Web Services in California Government


Michael Clark, who works for California's Department of Social Services wrote me with a wonderful story of using XML to link multiple government systems.  I quote him here with permission: 

XML is one of those concept technologies that I find many have trouble putting into action. I can, after all, pass data any way I like. It will probably be smaller and of course we know it will be proprietary and ultimately either fail outright or die after lengthy fits of pain (usually the programming staff). I do use XML structures as often as possible and look for emerging XML standards to implement in areas we do development in, though often the XML standards are not ready, half baked or will simply never gain acceptance. I refer to the XML standards that I see for content types like news stories etc. Internally I have had to develop a document standard for information on the web, since no good standard exists, at least yet.

I will admit that I did not use SOAP on the system I wrote because I felt it's just too darn complicated and most of the counties have legacy systems.  I went with SOAP's half brother XML-RPC because it was much simpler. Also it was implemented in about 15 different languages, so there was a lot for resources available for different development shops. This let me set a simple standard of participation without the counties thinking they were adopting a bigger counties protocol and also prevented the feeling that we (the state) was shoving something down their throats (because it's a neutral ground everyone agreed to it). Here's the problem we needed to solve with web services.

The information system is largely browser based, wonderful for those counties who had poor systems or could not afford one at all. But then we have a number of "rich" counties that already had case management systems doing the job (food stamp error rates), the problem was they fed other systems which fed other systems etc... four months later data made it to the state level. To make the system real time, and get everyone on board we told them, if you have a system, use it, but extend it with this simple standard XML-RPC client that talks directly to our system, if you don't here is a browser based system free of charge.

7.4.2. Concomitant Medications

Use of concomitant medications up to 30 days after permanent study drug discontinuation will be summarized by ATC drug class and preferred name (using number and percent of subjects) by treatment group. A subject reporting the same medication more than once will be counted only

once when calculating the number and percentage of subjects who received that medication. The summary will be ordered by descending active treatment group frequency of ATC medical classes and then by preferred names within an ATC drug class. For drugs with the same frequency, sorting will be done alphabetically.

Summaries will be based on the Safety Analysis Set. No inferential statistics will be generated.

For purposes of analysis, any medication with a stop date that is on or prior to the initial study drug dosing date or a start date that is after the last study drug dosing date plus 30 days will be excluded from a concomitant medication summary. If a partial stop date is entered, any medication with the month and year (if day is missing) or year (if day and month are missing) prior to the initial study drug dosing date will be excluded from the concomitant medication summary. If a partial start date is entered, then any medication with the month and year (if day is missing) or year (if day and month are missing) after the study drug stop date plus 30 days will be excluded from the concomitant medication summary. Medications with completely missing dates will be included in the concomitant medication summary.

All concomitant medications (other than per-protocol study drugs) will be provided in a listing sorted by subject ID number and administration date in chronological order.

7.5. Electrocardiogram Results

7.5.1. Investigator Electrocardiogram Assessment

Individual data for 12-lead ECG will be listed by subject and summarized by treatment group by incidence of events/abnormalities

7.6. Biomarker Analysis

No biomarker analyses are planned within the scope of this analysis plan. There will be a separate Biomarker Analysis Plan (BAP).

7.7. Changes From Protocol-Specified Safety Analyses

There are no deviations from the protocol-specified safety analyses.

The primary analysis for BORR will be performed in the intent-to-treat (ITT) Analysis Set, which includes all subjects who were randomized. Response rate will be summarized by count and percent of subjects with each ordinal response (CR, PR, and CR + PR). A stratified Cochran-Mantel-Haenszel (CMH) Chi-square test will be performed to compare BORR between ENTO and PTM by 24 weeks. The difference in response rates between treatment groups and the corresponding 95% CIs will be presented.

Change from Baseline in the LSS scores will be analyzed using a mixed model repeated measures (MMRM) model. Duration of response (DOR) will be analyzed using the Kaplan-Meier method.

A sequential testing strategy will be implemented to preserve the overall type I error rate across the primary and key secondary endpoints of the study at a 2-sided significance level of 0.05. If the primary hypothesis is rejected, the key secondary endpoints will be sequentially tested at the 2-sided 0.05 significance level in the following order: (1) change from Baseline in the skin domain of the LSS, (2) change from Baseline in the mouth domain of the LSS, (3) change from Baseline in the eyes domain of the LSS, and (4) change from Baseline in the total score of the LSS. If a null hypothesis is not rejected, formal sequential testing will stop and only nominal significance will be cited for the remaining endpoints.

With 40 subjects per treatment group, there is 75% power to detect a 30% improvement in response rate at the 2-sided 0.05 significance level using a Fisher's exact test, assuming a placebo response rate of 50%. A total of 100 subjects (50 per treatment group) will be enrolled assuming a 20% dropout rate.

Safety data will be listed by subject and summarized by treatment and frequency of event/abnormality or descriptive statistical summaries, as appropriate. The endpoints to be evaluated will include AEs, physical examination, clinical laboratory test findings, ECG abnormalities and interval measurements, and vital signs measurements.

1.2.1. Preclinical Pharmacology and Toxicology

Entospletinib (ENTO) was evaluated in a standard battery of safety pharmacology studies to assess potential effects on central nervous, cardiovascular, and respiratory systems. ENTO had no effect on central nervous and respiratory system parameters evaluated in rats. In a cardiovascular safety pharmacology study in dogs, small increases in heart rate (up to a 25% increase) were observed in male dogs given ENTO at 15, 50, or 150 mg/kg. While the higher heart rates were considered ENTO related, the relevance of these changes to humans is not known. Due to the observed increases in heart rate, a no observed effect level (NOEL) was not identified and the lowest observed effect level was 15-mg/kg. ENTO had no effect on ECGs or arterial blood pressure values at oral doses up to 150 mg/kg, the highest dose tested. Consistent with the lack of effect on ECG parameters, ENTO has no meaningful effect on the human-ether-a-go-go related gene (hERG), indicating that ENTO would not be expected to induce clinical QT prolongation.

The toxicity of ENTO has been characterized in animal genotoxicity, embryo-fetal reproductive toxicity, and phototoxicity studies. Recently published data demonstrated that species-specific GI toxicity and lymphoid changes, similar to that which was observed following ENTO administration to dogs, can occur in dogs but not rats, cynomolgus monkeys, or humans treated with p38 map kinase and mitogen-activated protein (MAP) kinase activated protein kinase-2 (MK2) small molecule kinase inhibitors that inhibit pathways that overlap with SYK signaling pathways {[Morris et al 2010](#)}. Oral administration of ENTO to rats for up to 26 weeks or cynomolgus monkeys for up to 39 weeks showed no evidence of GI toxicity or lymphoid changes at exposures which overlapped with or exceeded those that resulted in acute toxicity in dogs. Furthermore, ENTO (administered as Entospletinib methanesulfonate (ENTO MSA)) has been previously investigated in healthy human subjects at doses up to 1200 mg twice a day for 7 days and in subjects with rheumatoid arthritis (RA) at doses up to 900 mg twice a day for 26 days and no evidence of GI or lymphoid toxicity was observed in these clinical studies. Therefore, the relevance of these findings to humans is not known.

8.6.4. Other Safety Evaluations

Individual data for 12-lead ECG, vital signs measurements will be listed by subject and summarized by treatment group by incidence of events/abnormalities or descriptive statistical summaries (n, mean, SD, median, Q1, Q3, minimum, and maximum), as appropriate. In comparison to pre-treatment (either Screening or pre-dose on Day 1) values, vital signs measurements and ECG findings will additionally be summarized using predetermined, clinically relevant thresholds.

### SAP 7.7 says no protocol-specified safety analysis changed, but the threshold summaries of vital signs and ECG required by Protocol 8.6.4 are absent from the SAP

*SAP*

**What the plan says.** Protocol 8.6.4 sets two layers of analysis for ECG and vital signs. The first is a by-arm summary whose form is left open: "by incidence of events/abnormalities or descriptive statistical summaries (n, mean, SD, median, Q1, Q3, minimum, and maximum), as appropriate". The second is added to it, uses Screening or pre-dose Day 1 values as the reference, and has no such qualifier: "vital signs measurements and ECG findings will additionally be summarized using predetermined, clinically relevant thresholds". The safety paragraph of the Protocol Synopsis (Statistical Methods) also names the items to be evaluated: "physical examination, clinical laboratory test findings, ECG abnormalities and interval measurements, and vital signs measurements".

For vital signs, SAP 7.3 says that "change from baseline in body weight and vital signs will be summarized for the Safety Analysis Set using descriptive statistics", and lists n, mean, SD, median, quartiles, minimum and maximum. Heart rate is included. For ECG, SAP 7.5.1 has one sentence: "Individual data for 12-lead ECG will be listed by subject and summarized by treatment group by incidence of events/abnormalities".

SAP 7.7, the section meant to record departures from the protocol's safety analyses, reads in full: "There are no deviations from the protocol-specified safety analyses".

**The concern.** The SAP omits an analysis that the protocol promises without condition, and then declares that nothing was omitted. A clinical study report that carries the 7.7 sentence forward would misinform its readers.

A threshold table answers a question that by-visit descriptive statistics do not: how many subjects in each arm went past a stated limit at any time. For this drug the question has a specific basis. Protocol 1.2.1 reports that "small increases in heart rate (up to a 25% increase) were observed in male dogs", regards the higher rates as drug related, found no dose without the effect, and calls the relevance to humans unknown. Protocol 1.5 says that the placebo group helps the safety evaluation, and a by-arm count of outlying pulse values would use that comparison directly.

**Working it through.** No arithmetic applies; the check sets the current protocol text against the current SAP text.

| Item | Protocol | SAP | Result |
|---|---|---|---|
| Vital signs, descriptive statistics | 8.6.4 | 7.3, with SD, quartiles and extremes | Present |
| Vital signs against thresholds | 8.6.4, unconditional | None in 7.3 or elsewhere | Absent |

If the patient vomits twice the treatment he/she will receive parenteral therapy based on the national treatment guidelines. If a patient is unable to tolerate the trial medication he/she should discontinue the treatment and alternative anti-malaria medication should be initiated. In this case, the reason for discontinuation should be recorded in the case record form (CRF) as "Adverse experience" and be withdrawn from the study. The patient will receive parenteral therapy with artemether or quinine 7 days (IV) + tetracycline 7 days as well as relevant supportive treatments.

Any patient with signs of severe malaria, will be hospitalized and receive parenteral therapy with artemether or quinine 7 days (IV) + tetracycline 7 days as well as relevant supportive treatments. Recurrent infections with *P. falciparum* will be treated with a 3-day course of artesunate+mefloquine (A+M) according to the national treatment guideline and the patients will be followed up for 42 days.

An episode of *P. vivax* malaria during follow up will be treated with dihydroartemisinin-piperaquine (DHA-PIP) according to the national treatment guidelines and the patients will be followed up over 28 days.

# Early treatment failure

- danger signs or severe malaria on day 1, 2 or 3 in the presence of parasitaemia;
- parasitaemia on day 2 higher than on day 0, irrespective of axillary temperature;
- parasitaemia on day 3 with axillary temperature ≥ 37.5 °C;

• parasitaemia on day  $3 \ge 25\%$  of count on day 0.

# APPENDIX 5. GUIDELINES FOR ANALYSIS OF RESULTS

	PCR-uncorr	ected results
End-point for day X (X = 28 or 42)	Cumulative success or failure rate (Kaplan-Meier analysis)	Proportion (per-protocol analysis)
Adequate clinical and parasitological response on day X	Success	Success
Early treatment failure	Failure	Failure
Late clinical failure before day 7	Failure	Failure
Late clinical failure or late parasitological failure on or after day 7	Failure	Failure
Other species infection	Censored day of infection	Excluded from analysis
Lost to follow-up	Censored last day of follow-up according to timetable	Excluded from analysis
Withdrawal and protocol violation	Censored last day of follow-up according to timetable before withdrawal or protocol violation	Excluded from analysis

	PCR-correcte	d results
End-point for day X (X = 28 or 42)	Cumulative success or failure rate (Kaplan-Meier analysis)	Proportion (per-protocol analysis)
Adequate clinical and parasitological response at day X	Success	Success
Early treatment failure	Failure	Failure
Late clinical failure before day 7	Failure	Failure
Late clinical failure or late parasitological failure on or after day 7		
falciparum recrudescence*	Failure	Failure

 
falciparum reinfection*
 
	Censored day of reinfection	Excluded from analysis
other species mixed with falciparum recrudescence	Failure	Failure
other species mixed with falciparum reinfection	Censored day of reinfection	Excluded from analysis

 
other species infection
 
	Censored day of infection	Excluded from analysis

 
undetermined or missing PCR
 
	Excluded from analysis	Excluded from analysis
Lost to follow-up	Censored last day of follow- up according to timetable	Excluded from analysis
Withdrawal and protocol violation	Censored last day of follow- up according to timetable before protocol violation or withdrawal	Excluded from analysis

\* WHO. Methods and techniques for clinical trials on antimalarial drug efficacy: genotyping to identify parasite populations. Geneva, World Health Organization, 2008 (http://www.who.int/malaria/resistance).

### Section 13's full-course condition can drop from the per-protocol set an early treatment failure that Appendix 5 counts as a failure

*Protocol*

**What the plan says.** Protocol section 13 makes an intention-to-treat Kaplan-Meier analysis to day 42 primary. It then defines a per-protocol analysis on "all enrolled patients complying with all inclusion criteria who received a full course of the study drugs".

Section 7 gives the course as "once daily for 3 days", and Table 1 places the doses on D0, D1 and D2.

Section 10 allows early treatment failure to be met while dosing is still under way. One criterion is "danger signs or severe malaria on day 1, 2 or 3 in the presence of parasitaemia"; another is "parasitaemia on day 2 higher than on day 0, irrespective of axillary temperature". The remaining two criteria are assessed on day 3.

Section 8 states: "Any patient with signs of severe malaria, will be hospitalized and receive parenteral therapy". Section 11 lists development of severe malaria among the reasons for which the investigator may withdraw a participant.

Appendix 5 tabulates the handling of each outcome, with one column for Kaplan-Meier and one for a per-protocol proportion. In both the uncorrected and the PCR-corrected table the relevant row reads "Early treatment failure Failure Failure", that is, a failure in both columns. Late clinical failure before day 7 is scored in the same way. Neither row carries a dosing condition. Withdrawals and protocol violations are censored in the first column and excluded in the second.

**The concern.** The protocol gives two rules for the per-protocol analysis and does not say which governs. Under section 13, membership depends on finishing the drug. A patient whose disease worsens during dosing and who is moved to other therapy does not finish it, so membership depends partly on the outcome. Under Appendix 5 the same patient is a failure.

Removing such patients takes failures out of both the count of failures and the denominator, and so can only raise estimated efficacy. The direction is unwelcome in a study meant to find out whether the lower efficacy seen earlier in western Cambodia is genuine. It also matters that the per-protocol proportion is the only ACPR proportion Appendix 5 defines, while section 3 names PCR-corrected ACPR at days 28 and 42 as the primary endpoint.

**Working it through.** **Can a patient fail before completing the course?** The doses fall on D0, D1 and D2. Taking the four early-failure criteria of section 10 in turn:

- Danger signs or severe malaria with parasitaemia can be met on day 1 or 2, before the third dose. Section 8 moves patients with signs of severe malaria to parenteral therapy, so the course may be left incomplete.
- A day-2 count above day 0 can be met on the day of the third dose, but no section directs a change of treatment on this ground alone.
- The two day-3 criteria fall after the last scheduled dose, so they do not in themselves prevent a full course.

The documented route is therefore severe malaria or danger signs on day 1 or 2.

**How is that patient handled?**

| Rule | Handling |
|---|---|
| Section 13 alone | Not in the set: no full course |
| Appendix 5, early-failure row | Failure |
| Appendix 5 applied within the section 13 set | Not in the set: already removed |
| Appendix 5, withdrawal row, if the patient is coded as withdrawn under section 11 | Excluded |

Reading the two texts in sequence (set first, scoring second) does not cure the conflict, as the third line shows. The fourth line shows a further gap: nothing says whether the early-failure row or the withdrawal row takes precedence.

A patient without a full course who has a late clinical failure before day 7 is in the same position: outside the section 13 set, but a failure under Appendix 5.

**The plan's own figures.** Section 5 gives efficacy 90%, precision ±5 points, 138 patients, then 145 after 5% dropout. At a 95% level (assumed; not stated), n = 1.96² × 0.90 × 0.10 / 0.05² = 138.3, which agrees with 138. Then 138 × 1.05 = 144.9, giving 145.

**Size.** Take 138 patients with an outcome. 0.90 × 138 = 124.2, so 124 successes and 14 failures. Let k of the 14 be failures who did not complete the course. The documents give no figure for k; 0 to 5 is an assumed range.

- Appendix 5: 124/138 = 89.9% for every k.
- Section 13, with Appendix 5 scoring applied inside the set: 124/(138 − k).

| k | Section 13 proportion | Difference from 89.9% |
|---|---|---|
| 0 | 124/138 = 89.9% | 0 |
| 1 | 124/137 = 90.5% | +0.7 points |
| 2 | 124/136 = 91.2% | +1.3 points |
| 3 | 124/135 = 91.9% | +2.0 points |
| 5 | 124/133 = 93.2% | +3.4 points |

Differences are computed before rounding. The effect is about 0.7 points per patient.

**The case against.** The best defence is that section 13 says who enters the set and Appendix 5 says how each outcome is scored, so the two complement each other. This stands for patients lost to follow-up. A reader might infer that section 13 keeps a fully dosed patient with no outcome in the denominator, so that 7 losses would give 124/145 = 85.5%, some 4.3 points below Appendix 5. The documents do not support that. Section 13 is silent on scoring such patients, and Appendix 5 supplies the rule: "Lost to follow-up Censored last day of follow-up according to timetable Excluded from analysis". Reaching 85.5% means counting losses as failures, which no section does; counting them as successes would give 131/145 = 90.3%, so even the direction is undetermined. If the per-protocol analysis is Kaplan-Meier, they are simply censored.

The result is that we built the system in 78 days. The counties that already had existing systems went out and read the standards, picked up the code base that made sense for their platforms and tied their systems up to ours.  No loss of investment at the county level for anyone. For once the smaller less technical counties have a level playing field for participation and the bigger counties (who normally want to do things their own way) got on the system quickly and in there own way, no one found it difficult. A very high acceptance rate with, very, very low investment (quite a change here in CA).

Michael had written me because he felt that some of the things on my blog might be discouraging this sort of development.  Nothing could be further from the truth.  I have some issues with XML, but I firmly believe that XML and web services offer great hope of linking systems less expensively and to great effect, as Michael's note points out.  

If you've got  XML and web services success stories from inside government at any level, please send them to me.  I'd love to have a collection of them for people to refer to and use to convince doubters that we must push ahead.